FIG. 3C illustrates a layout 325 after the latent image pattern 200 of non-exposed lines 202 and exposed spaces 204 formed by the first lithography process has been altered by the second lithography process. The second lithography process may include one or more non-interference lithography techniques, such as a conventional lithography technique, such as optical lithography, imprint lithography and electron-beam lithography or optical or e-beam maskless lithography. The second lithography process may use ultraviolet, deep ultraviolet, vacuum ultraviolet or extreme ultraviolet (EUV) lithography.
In FIG. 3C, the second lithography process may expose areas 320 on the photoresist. The second lithography process may use an image on a mask (described further below) with (a) transparent areas to expose areas 320 and (b) opaque (non-transparent) areas, which may use a material such as chrome. The clear transmissive areas of the mask will expose areas 320 in FIG. 3C, which will expose portions of the previously non-exposed (latent image) lines 202. This breaks continuity of the non-exposed lines 202. Thus, the exposed areas 320 remove portions or adjust widths of the latent lines 202A, 202B, 202C, 202D. Jagged features of the mask used in the second lithography process will preserve W3 wherever needed (e.g., for feature 312) and radiate additional light elsewhere on the photoresist to narrow lines 202 from W3 to desired widths W1 and W2 with optical proximity correction (OPC) (described below). In addition, the second lithography process may expose area 314 in FIG. 3C to form features 311A, 311B in FIG. 3A.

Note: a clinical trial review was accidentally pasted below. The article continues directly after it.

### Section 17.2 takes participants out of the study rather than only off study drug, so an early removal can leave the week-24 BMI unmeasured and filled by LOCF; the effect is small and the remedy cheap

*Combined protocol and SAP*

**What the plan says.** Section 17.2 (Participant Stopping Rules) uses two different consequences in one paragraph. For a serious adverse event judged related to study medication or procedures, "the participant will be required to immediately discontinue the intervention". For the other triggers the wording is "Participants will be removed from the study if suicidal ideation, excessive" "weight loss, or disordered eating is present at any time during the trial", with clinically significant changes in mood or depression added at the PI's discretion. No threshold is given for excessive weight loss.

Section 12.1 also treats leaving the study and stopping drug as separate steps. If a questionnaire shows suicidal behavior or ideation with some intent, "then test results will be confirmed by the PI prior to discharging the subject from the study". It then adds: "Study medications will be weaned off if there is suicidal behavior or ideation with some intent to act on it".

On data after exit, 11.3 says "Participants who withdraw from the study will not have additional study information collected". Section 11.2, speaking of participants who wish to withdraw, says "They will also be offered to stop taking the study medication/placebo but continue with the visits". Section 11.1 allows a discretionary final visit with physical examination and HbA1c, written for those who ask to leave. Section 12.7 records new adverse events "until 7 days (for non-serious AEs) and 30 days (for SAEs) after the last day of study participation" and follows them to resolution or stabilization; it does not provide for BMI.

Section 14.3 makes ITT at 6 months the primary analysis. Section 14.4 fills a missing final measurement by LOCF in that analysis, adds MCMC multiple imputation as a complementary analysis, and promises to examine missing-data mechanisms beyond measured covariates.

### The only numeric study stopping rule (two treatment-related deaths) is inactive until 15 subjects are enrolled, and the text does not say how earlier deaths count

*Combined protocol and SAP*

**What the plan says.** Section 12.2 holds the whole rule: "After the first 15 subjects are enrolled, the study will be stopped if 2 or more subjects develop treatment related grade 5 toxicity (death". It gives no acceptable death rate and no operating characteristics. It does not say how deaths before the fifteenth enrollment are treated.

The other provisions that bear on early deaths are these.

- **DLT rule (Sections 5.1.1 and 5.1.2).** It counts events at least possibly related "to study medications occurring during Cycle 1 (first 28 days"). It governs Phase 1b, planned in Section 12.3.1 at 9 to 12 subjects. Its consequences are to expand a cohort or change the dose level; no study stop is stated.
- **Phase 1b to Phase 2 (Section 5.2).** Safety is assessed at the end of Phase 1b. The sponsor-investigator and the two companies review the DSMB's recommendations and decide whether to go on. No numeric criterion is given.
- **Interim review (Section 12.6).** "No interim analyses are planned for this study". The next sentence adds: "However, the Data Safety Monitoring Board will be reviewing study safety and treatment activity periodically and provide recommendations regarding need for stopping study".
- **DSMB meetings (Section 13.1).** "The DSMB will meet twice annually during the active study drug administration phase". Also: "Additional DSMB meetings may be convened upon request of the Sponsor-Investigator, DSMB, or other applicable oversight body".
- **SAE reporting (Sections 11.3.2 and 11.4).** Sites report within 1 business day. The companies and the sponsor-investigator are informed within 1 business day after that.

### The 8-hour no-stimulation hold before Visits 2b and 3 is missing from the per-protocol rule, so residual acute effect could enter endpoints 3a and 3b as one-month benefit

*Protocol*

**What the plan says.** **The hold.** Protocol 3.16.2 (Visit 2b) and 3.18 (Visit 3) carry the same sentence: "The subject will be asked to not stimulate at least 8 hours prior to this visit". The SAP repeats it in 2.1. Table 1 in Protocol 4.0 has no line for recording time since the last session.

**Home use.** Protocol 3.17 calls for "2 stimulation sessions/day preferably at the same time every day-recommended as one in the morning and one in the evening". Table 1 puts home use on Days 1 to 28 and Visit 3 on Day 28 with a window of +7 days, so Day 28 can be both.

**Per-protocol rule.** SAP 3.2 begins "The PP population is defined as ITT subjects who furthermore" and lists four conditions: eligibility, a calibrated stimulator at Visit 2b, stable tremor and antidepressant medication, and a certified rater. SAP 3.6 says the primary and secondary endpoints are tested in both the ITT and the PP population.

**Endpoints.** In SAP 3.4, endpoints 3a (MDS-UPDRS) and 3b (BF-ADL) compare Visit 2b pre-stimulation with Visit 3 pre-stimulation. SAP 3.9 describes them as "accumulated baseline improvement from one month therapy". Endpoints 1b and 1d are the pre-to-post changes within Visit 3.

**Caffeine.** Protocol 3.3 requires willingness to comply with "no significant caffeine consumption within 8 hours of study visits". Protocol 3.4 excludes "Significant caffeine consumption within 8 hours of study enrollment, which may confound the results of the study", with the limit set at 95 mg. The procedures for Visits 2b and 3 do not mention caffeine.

Alternatively, if the second lithography process uses EUV wavelengths, there may be no transparent materials at that wavelength. Elements of an EUV lithography system, including the mask to be used, may be reflective. The clear (transmissive) areas on a non-EUV mask will be reflective areas on a EUV mask, and opaque (chrome) areas on a non-EUV mask will be absorptive areas on an EUV mask.